College can be a time when many students face new academic and social challenges that can feel overwhelming. Differentiating the stress of these situations from the anxiety students experience is a first step toward helping them cope with their feelings. In this episode, Lynn and Vicki share some strategies to help students channel their stress in positive ways. Parents learn how to help students understand and handle their own anxiety.
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Lynn and Vicki discussed the anxiety that parents often feel as their student heads to college in podcast episode #023 – Parental Anxiety: It’s Time to Look at Ourselves (instead of our students),now it’s time to look at the anxiety our students may be experiencing. The first step in helping students may be simply (well, it’s probably not simple) helping them to understand that there is a difference between stress and anxiety, and that stress isn’t necessarily a bad thing.
Lynn mentioned two books that are helpful with this topic. The first is recommended reading for parents, and the second is a book that many of her students love. Both are by the same author.
Resilient: How to Grow an Unshakable Core of Calm, Strength and Happiness by Dr. Rick Hanson
Buddha’s Brain: The Practical Neuroscience of Happiness, Love and Wisdom by Dr. Rick Hanson
Vicki mentioned a TED Talk that she and her students have found helpful in understanding that your attitude about stress can be as important as whether or not you experience stress.
How to Make Stress Your Friend by Kelly McGonigal
As we talked about getting comfortable with the uncomfortable – especially where our children are concerned, Lynn also mentioned Harlan Cohen’s book The Naked Roommate: For Parents Only.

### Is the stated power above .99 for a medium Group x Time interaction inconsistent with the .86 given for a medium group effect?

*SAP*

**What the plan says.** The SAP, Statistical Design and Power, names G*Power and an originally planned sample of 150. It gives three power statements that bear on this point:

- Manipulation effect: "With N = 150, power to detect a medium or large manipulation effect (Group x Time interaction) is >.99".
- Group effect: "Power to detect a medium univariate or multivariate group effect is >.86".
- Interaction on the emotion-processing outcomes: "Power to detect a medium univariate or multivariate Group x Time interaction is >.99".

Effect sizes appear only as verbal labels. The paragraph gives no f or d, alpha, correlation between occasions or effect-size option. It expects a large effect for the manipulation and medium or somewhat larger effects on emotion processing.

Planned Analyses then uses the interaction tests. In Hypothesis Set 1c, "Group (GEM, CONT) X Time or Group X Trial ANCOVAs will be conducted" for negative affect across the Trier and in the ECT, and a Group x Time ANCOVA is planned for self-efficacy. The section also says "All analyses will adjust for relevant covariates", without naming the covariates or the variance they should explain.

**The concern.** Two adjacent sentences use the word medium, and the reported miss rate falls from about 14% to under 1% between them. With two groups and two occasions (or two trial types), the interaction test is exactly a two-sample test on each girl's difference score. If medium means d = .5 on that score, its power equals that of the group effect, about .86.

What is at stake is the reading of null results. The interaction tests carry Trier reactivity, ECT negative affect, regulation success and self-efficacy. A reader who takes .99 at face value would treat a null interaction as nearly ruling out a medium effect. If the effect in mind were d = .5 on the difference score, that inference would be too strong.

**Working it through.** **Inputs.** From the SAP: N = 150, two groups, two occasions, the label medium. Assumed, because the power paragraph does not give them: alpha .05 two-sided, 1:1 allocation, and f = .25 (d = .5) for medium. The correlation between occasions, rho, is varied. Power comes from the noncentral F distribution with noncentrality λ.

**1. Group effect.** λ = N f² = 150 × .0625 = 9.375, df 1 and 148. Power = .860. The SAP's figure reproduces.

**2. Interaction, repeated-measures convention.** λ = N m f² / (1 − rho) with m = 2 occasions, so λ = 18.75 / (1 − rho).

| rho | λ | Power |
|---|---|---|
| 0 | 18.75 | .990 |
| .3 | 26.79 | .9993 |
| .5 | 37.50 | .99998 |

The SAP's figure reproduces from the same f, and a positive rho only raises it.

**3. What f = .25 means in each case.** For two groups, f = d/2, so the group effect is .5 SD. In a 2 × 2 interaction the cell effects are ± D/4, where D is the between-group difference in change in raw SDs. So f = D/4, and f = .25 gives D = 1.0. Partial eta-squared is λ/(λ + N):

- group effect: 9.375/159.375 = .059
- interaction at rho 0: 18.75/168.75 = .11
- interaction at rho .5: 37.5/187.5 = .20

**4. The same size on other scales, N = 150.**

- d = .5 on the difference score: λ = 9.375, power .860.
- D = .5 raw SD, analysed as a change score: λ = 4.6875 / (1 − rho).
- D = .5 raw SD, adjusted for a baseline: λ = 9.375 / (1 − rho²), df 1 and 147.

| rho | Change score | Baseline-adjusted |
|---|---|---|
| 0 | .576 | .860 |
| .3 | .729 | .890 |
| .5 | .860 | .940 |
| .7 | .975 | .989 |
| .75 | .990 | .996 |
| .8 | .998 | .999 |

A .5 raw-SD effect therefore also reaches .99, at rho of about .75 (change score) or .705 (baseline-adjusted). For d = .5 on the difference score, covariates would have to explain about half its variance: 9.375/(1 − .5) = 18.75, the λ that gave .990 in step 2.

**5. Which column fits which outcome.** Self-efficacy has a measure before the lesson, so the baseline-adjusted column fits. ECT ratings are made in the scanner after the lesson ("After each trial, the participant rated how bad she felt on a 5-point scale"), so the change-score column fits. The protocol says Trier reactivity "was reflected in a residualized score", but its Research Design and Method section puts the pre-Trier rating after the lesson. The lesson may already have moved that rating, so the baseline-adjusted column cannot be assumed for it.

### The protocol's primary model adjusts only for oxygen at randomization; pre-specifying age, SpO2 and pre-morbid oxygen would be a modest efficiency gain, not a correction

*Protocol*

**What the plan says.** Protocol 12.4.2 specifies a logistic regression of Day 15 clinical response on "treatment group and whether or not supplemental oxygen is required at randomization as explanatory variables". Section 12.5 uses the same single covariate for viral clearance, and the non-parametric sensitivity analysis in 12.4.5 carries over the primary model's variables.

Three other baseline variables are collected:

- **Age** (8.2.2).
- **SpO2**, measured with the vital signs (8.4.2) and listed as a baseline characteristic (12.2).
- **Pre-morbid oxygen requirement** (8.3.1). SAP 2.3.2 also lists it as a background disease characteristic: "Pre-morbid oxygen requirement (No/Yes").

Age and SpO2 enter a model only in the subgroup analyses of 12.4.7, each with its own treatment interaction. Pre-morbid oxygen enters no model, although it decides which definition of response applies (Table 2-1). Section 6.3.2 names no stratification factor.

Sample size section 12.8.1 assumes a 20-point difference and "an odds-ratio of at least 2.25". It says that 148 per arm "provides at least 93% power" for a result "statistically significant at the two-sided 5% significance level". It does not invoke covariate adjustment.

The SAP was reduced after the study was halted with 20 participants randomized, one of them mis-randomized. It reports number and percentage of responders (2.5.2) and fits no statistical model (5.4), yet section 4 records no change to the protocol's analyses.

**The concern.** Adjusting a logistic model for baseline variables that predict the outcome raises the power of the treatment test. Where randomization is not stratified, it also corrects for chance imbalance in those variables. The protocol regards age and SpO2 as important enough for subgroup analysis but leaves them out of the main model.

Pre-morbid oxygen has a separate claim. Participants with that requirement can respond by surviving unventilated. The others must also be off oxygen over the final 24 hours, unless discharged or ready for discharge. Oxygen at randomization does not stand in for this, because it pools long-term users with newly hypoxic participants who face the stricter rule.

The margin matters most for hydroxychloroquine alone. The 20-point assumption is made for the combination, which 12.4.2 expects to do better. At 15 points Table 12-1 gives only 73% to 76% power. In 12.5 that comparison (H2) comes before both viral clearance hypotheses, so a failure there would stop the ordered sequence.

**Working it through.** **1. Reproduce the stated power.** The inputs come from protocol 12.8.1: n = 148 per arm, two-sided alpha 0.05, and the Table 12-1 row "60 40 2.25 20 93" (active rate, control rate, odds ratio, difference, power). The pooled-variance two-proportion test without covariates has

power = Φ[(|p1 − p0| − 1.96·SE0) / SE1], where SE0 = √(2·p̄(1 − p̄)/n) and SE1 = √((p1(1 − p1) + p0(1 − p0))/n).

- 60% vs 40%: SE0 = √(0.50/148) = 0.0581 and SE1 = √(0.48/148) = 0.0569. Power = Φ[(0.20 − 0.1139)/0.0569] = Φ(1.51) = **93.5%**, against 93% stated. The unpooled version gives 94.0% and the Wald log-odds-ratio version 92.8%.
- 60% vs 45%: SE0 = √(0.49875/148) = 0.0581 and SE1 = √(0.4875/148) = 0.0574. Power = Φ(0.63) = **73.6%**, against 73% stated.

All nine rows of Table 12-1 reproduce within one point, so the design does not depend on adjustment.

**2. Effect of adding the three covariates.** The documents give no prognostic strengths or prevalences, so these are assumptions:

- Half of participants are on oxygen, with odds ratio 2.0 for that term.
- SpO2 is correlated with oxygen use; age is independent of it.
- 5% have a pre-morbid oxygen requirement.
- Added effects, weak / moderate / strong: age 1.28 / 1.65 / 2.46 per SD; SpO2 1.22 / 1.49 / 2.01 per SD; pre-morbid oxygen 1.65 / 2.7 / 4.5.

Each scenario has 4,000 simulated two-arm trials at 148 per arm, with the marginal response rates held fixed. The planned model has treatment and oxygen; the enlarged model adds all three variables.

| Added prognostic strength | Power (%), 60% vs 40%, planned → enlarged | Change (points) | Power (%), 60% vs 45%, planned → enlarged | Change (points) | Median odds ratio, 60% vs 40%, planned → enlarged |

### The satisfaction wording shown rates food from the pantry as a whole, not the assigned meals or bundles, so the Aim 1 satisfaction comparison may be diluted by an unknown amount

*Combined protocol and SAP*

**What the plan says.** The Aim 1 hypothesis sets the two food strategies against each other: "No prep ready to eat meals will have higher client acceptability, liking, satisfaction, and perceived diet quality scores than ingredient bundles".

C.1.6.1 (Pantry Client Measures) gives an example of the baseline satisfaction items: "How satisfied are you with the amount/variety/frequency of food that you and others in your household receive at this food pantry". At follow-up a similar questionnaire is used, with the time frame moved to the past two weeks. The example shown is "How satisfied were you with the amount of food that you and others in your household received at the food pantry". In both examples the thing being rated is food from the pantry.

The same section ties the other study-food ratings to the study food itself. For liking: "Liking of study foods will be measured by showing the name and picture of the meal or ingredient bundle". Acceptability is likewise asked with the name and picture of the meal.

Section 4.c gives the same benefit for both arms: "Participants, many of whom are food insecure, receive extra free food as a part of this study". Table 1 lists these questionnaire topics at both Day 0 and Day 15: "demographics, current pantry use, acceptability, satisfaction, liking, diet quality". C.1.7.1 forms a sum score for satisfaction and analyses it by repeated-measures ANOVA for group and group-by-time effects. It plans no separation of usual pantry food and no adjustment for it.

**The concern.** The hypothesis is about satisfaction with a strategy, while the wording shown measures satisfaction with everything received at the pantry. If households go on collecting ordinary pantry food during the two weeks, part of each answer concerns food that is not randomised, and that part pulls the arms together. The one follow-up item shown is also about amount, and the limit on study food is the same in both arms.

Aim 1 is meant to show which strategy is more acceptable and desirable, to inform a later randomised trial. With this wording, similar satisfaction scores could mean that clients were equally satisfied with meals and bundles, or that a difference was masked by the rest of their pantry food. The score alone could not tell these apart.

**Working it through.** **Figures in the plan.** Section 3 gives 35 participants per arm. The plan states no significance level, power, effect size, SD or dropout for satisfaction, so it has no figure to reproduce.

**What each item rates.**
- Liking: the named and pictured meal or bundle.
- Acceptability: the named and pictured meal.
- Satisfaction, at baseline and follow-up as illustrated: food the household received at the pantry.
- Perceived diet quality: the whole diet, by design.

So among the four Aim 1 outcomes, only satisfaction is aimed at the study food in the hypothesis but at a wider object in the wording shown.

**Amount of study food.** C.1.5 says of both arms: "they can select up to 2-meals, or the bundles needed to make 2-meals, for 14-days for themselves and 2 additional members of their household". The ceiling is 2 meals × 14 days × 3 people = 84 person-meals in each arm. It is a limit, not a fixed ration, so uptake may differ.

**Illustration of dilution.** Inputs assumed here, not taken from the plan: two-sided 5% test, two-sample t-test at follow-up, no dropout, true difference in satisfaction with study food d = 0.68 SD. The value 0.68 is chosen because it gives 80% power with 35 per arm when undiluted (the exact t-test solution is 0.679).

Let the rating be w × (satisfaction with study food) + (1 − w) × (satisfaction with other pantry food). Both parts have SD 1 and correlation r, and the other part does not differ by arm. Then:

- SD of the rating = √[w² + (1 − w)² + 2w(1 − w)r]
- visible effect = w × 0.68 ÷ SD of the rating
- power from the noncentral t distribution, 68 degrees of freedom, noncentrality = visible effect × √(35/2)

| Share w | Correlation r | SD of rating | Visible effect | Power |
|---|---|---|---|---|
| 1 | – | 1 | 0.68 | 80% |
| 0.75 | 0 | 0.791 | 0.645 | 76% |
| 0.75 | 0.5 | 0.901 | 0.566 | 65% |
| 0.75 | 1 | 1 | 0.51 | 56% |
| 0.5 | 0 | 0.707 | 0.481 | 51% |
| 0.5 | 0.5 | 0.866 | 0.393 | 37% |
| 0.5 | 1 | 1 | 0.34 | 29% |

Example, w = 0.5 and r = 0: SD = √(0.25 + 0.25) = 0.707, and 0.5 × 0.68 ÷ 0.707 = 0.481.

We also talked about how important listening skills are for parents trying to help support their students, and how difficult really good listening can be. As parents, we’re often quicker to jump in and give advice than to really listen to what our students are telling us. Here are a few of our articles that may help you if you want to improve your listening.
12 Things You Can Do to Help You Listen to Your Student
Two Habits That Will Make Your Student Stop Listening to You
Conversations with Your Student: What’s Your Listening Position?
Communicating with Your College Student: Are You Listening?
And if you’d like to read even more about listening, there’s a great book – and easy read – that can be helpful.
The Zen of Listening: Mindful Communication in the Age of Distraction by Rebecca Shafir
Here’s yet another helpful resource about helping students with anxiety. We learned about it after we recorded this episode. Although it’s written for teachers, it’s also helpful for parents of students of any age – from the very young to college students. It may also be something you’d like to recommend to any teachers that you know.
A Teacher’s Guide to Supporting Students with Anxiety
It isn’t easy to see our students experience anxiety, but it’s possible for us to support them and to help them find the way to get comfortable with their own discomfort.
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